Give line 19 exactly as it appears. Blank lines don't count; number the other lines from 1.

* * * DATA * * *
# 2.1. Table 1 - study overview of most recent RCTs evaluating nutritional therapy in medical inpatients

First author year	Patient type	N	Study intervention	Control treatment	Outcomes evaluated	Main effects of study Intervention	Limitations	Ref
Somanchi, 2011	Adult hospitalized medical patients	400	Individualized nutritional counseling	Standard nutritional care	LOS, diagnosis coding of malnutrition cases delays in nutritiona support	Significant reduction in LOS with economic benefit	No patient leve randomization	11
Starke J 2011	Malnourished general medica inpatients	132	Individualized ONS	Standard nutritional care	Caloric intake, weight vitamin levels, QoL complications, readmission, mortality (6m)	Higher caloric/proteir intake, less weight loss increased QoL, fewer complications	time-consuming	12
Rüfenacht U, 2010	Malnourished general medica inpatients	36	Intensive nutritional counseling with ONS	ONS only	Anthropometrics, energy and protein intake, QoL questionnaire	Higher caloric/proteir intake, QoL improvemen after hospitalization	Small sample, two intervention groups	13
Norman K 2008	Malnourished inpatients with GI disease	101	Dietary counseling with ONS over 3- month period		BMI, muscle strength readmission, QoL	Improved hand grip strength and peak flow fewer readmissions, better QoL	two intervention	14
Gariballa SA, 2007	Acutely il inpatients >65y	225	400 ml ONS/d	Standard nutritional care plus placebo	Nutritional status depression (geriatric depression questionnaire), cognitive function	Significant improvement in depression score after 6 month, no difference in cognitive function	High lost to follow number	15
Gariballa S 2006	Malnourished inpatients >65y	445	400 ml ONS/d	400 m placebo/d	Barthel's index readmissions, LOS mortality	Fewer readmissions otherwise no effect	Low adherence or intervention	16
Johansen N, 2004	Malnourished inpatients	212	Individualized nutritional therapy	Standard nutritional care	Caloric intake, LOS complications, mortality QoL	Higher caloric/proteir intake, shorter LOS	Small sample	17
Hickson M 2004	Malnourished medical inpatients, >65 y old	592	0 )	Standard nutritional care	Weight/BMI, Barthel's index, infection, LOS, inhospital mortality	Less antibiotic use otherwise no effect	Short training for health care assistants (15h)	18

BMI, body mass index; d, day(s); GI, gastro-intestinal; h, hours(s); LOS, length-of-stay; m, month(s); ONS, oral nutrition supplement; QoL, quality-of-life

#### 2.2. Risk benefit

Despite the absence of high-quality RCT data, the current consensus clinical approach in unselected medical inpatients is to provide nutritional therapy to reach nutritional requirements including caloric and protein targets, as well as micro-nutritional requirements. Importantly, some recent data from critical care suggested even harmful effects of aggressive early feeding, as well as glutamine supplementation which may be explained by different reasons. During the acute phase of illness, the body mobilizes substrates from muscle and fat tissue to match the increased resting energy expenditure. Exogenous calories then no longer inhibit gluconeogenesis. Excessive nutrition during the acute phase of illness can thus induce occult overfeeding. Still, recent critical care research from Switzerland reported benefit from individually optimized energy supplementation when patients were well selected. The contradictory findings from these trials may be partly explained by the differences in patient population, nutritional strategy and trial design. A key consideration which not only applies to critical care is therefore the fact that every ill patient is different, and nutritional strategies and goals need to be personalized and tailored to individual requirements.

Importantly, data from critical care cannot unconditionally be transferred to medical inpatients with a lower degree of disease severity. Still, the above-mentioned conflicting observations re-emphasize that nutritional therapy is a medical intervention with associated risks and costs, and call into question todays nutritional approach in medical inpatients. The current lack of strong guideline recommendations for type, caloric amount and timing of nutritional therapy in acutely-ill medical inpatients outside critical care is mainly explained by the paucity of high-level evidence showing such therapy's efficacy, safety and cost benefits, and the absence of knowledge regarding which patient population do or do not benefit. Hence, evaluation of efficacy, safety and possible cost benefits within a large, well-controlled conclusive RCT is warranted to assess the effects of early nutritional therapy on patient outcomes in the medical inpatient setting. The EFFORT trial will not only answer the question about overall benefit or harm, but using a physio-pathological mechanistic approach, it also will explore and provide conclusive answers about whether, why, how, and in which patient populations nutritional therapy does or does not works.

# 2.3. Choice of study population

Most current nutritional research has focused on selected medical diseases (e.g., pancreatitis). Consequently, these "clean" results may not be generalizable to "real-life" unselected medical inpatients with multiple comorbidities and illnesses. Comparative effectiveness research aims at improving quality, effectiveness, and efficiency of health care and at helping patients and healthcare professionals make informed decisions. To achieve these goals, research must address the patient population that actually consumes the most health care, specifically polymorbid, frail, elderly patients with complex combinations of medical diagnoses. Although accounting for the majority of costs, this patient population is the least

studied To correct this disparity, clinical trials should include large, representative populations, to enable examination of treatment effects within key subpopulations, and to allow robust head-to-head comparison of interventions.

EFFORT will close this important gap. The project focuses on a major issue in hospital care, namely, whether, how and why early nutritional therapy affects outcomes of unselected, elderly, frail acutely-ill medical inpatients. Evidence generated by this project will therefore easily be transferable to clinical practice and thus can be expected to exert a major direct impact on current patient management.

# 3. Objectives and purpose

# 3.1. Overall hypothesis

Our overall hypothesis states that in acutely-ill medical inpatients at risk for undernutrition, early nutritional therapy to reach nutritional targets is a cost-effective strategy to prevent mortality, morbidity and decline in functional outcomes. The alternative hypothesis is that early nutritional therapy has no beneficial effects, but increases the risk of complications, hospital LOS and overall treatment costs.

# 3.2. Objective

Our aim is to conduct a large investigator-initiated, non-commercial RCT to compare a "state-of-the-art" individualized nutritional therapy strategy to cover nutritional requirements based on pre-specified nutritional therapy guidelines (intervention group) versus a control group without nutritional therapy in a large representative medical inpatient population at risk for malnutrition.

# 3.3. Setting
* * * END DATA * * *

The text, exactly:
# 3. Objectives and purpose